3. Do you really think you are the only person who changed physically since your graduation? Unless your classmates live in a jar of formaldehyde, its likely that they haven’t escaped the aging process. It’s true that people age differently, and a lucky few are pretty well-preserved (or have been cosmetically altered to give that appearance), but only one or two have made pacts with the devil to remain ageless.
  4. In the midst of the “Great Recession” more than a few people are out of work or under-employed. You will hardly be alone in this either. Indeed, the reunion might be an opportunity to network.
  5. You are divorced? Look at the reunion as a chance to encounter a new love. Many of the divorced people in attendance are looking for just that opportunity. You might be the person they seek.
  6. OK, living with your parents is not something to brag about. Unless, of course, you are taking care of an aging parent, in which case it tells your old friends that you have a heart. And, if you have a criminal record and are reformed, good for you. Unless you made the front page of the Chicago Tribune, its unlikely that anyone will know this. As far as being boring, you have some time to think about what you might say to the people you meet at the reunion. Work on it. Think of some good questions to ask them. And remember what notable or amusing events you’ve lived through since the last time you saw your old friends.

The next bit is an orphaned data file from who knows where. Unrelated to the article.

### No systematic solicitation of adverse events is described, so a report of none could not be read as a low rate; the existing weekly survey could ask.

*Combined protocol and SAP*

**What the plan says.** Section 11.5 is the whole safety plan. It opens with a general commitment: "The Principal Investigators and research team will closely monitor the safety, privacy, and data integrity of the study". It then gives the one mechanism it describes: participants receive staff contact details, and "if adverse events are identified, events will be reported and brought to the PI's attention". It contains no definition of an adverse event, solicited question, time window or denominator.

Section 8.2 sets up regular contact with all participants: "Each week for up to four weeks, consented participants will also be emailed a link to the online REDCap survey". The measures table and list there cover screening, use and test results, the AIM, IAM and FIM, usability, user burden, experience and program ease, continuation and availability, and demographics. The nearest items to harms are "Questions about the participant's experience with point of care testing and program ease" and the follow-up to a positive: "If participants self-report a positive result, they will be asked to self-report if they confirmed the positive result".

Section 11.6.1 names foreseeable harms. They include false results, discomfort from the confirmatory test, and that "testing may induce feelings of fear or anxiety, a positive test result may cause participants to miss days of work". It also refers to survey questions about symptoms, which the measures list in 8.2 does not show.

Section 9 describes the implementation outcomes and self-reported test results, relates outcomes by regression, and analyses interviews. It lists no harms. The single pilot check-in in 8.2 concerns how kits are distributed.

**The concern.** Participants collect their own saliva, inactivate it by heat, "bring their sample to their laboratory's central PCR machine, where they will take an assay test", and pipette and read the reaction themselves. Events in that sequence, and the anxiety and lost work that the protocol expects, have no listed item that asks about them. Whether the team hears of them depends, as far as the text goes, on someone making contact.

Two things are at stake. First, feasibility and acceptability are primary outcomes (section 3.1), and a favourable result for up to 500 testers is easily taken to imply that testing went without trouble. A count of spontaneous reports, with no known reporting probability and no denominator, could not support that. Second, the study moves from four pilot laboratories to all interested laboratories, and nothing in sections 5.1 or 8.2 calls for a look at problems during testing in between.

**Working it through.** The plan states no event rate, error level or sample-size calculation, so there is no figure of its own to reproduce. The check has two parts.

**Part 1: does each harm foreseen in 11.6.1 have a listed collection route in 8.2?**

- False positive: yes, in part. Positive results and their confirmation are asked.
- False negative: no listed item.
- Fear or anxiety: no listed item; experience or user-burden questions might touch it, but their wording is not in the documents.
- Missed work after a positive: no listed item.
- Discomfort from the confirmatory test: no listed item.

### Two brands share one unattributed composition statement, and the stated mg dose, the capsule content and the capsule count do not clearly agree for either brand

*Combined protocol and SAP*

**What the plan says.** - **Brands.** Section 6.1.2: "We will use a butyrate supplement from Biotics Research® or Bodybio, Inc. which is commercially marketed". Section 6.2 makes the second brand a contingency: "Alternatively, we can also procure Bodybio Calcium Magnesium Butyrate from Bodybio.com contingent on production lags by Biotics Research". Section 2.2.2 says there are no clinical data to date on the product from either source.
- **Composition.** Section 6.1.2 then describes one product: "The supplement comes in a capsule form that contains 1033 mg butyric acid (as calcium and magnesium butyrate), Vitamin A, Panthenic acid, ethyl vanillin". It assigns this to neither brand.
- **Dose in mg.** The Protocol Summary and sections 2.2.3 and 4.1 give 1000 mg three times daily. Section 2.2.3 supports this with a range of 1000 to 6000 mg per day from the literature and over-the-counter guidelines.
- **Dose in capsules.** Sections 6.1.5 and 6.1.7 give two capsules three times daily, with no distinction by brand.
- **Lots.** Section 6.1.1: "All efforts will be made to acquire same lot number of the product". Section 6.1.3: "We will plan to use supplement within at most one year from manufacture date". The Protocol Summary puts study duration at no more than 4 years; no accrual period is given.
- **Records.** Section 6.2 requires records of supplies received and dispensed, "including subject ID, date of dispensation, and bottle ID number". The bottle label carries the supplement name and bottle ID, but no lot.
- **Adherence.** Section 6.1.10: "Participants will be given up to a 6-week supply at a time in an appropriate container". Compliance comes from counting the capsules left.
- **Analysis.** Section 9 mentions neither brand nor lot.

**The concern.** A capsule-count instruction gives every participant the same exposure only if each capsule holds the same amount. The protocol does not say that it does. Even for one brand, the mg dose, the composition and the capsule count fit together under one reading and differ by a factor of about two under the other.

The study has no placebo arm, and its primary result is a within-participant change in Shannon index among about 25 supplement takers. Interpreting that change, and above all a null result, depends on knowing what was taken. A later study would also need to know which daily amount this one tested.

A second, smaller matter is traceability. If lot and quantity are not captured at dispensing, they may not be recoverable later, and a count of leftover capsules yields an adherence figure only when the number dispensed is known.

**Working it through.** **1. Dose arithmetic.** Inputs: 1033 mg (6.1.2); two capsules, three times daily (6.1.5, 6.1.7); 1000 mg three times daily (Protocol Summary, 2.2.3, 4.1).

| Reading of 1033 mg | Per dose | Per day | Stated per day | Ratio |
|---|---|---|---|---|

7. So you didn’t like your classmates. You didn’t get along with the snobs, the jocks, the brains, the preppies, the druggies, the burn-outs or all the above and more. The good news is that some of these people have changed and are now much more approachable. More good news: some of the people who seemed stuck-up were actually just as shy as you were, and you mistook their distancing for disdain.

A few more observations about high school reunions. The closer in time to your graduation, the more people will resemble their high school avatars. The first reunions, certainly including the 10th and 20th, do involve a certain amount of social comparison among people.

But, by the time you reach reunion 40, almost anyone who comes is just glad to see you and likely to be unconcerned with anything to do with your social status, bank account, or beauty. The feeling of good-will is pretty palpable by the time you are reunited in middle-age: you know that not everyone from your class is still alive, and you are likely to appreciate old friends more than ever.

There is something about being with people who lived in the same place as you did, had the same teachers, in the same moment in history, at precisely the same age as you were when you achieved many of the “firsts” of your life: first kiss, first love, learning to drive, taking your college board (SAT/ACT) exams, and so forth.

You (and your old classmates) had all the same anxieties, worries, hesitations, and learning experiences as you tried to figure out who you were and what was the best direction for your life. It’s likely that you’ve made good friends later in life, but these high school friends were the people you walked with in the formative moments of that life, the people who knew your still relatively young parents and your siblings, and the almost brand-new version of you. Nothing can replace that shared background and knowledge.

So, if your not certain about attending your reunion, I hope you will think about what I’ve written. You might be pleasantly surprised by the experience.